Modifications To Retiree Benefits Breaches Merger Agreement

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December 11, 2006

The U.S. Court of Appeals for the Fifth Circuit recently ruled that Halliburton Co., breached the terms of a merger agreement with Dresser Industries Inc. when it made modifications to a health plan for retirees of Dresser without making similar modifications to Halliburton’s health plan for active employees.

In 1998, Dresser merged with a wholly-owned subsidiary of Halliburton. The merger agreement provided that as a result of the merger, Halliburton’s subsidiary would cease to exist and Dresser would continue as the surviving corporation and as a wholly-owned subsidiary of Halliburton.

The merger agreement contained two provisions concerning employee benefit plans. The first provision stated that Halliburton would maintain Dresser’s retiree health plan but could modify the plan if modifications were consistent with changes in the medical plans provided by Halliburton and its other subsidiaries for similarly situated active employees. The merger agreement also provided that until the third anniversary of the merger, Halliburton must provide Dresser employees with benefits comparable to those they had received from Dresser. The court also noted that the merger agreement contained a general prohibition on third-party enforcement of the merger agreement.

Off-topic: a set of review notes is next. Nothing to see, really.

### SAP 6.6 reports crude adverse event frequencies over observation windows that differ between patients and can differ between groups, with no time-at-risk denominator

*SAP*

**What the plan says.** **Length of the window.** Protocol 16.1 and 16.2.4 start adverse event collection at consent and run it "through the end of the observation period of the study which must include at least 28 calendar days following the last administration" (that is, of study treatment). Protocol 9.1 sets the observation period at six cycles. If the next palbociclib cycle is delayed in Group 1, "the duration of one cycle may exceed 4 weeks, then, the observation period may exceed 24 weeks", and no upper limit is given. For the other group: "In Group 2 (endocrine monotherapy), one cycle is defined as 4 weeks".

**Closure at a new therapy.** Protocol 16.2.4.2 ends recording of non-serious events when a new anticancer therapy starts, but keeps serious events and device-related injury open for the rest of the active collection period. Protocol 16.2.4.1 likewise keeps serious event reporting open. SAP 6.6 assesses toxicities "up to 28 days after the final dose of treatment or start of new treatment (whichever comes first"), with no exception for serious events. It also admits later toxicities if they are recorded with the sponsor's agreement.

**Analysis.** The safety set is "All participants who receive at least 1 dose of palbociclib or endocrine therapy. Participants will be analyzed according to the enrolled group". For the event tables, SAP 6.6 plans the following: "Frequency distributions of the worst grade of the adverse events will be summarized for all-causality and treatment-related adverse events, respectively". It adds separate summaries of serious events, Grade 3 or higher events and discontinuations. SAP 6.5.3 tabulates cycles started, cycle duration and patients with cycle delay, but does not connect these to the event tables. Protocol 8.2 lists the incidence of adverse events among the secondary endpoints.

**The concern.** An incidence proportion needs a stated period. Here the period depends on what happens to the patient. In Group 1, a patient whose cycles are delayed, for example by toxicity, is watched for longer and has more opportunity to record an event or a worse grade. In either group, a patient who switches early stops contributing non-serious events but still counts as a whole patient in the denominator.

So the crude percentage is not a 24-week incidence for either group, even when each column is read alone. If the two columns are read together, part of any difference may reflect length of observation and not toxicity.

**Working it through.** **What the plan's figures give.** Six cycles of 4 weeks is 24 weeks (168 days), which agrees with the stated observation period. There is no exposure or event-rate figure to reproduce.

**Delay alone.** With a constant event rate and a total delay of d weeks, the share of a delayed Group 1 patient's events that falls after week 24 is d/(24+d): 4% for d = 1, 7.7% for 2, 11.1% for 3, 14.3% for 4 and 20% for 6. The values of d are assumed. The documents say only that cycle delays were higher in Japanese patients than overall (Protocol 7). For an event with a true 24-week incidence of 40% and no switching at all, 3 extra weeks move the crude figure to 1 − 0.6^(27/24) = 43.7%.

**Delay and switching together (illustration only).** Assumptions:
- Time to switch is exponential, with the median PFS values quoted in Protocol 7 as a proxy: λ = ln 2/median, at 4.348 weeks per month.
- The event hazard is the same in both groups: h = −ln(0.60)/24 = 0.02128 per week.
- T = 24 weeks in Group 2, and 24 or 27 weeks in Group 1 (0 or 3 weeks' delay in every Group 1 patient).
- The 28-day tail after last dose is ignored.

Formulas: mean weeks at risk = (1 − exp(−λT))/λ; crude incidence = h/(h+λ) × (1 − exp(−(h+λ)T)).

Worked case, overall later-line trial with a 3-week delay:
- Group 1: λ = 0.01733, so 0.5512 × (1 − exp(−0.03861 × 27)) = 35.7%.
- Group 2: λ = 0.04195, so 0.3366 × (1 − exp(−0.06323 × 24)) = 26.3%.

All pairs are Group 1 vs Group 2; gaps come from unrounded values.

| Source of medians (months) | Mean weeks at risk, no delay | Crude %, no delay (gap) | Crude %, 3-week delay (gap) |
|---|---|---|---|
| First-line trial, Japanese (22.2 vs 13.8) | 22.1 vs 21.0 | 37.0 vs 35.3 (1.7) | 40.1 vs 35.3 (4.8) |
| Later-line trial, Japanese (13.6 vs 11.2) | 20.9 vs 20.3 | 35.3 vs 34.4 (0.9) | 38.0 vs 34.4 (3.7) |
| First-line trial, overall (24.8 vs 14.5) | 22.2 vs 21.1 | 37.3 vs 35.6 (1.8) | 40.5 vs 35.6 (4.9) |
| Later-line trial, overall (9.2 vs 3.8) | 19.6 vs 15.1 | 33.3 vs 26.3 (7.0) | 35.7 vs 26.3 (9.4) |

After the merger, Halliburton continued to maintain a separate health plan for Dresser retirees, but less than a year after the effective date of the merger, Halliburton amended the plan in several ways that were adverse to the interests of the Dresser retirees.

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In the face of complaints from Dresser retirees, Halliburton filed a declaratory judgment against the Dresser retirees seeking permission to go forward with the amendments and argued that the no-third-party beneficiary clause in the merger agreement barred the retirees from enforcing the terms of the merger agreement and that since three years had passed since the merger, it now had the right to make modifications to the Dresser plan. Halliburton appealed the ruling of the district court in favor of the retirees.

The appeals court determined that the merger agreement constituted a plan amendment to the Dresser retiree health plan placing limitations on Halliburton’s right to amend, modify or terminate the Dresser plan. The court stated that the merger agreement amended Dresser’s plan to provide that Halliburton must maintain the plan except to the extent that any modifications were consistent with changes to the medical plans provided by Halliburton for similarly-situated active employees.

The court rejected Halliburton’s argument that the retirees were precluded by the merger agreement’s no-third-party beneficiary clause from enforcing the provisions in the agreement that limited Halliburton’s ability to modify the Dresser plan. The court reasoned that the retirees were not seeking to enforce the merger agreement itself, but instead were seeking a clarification of their rights to future benefits under the terms of the retiree health plan, as amended by the merger agreement.

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